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Tree Hill Farm


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The opening presentation charrette at the Jefferson basically had a packed ballroom. The Times-Dispatch said it was about 300 people and I didn't expect that many people to show up. The presentation was lead by Elizabeth Plater-Zyberk, the project director and founder of the Congress for the New Urbanism. She and her husband, Andres Duany, and their Duany Plater-Zyberk & Company (DPZ) firm is internationally known and first received recognition for their Seaside, Florida. Plater-Zyberk brings with her the concept of the charrette which brings together the community and residents with the developers, government officials, and business leaders to participate in a forum to discuss and plan the development. It's different from what usually happens where the developer already has an idea of what's going to be built, has already sought approval from the local government, and presents the finished or near finished concept to the public where by that point, the community reacts to the plan. This charrette process includes the community's input to gage what it would like to see and address any concerns.

There was an overview of the goals and principles of this kind of development as well as the farm. A few questions at the end dealt with transportation issues for the future of the area, not just the site, the flood plain, and not having the farm becoming a new Reston or sparking that kind of development for the area. By next Monday there may be an idea of what Tree Hill could be based on all of the input given throught this week.

I made the Wednesday night meeting for the community at the Omni. This was definitely where the ideas and concerns came pouring out. Overwhelmingly, Varina's residents hate Ryan Homes-esque sprawling development and it seems as if they would rather see the farm stay a farm. However, they know that is not possible and generally like the idea of New Urbanism as a smart way to develop the land. They were not used to the idea of a charrette, having wanting everything spelled out for them as to what was going on the farm, but it was explained that this was about wanting to hear what they wanted.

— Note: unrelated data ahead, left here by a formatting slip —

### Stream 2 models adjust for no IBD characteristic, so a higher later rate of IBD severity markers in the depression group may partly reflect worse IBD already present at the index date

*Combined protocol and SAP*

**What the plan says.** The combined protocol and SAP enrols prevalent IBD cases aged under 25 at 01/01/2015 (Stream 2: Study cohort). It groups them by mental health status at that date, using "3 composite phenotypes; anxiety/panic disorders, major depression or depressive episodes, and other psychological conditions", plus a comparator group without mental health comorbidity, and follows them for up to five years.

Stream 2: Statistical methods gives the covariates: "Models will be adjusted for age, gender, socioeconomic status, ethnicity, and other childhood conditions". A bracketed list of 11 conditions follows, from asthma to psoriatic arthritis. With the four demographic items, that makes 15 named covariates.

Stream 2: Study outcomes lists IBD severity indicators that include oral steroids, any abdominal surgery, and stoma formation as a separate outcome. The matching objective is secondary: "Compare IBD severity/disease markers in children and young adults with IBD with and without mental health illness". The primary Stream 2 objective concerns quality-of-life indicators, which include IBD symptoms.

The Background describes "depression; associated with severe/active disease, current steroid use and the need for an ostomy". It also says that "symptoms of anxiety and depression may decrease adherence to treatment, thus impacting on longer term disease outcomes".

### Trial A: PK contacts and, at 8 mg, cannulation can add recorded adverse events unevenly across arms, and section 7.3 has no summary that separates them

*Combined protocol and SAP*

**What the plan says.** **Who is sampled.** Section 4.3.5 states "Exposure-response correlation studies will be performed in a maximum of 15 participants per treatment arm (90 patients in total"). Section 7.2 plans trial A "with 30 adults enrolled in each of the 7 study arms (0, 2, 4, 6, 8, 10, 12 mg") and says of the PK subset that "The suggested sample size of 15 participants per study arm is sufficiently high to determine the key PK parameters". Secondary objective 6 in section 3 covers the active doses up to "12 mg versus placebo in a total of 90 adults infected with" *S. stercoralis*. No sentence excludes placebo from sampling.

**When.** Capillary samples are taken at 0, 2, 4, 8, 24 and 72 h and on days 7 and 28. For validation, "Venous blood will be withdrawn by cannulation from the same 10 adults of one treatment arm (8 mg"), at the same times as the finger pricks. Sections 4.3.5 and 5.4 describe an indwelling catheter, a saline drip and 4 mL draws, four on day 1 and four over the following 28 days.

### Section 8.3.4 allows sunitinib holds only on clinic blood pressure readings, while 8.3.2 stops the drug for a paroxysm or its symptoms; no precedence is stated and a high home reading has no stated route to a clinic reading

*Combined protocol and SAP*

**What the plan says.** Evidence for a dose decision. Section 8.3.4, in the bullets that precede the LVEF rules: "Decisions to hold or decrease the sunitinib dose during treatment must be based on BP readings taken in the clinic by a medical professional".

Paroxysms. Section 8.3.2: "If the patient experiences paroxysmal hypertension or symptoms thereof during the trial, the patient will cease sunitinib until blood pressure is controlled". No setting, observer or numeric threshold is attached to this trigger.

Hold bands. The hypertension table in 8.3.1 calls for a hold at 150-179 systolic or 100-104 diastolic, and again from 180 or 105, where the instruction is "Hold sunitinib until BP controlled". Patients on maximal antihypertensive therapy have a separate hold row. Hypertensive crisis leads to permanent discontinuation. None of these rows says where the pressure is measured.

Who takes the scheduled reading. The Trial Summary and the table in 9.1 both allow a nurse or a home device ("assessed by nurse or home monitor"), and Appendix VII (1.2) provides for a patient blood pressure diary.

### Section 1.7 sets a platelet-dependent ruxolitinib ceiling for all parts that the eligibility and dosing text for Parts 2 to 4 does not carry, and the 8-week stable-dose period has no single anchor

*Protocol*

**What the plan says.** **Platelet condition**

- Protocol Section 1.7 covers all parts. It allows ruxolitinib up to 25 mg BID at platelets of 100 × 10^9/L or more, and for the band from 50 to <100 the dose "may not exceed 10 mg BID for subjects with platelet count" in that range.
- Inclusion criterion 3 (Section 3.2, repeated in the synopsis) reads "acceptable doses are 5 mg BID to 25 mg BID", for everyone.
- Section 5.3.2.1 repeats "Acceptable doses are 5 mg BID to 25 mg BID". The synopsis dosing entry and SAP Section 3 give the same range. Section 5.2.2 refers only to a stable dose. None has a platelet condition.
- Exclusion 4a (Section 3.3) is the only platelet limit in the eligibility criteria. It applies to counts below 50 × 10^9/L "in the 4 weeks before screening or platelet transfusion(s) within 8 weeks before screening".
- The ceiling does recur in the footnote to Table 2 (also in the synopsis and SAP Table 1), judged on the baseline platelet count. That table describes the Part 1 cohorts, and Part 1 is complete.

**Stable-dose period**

The residents also were concerned over Rt 5's traffic, its status as a scenic bypass, as well as the protection of the skyline view from it. There will be a connector road as in Henrico's 2026 plan that could be brought to connect Tree Hill with 895 and Wilton, which seems to be still alive. Wilton's plan has a grid and it's most definitely how Tree Hill will be laid out.

The reason the farm was chosen was because it was a "remarkable property," it's close to the city, "overlooked," history and significance, and it is a "once in a lifetime opportunity," as expressed by a member of the development team. Some residents were offended by the terms "overlooked" and "untouched" and is not what they think of the property.

There would be public access to the river, a greenway along the river with a bike trail that would link it with Wilton, and the creeks, marshes, and site of a Native American village would be protected. They also seek to preserve as many of the views of the skyline as possible as well as opening the house to the public in ways so that it can pay for itself. Perhaps it could be the site of meetings, occaisons and such. All of the outbuildings would be preserved too.

Unlike the in the west end, the Colonial Pipeline that also runs through this property will not be built upon. The residents really wanted to know what will be placed on the site. At the moment it is uncertain, but it will not have the density of Rocketts. Ideas are for a mixed-use community with its civic/public buildings, retail, single family homes, townhouses, and apartments/condos. The prices are unknown at the moment.

Some have said they had liked the farm as a buffer from the city, and that they felt they were not prepared for a development like this. Another resident had a concern about the loss of the nightime dark sky and suggested there be hardwood trees planted and downcast lights. One man that the "small city" idea was good because basically after WWII, the zoning laws that were created allowed for crap to be built and everything's so separated. Another seconded they loved the smart growth and community idea but they did not want to see a "luxury" community where ordinary people can't live. This was answered that there would be "economic diversity." Other suggestions from the community were that they hope that the development would honor the history of Varina and that whatever is built, may it be nice.

When I first heard that the farm would be sold (which has not been finalized yet), I was flat out in mourning for the farm. It was spectacular news to hear that Elizabeth Plater-Zyberk would be involved and that this would be New Urbanism's real deal for the Richmond area. I am satisfied that my nightmare would not come to be, that there would be the typical sprawl like neaby Almond Creek or Glenwood Lakes ruining the splendor of Tree Hill Farm. It has my support.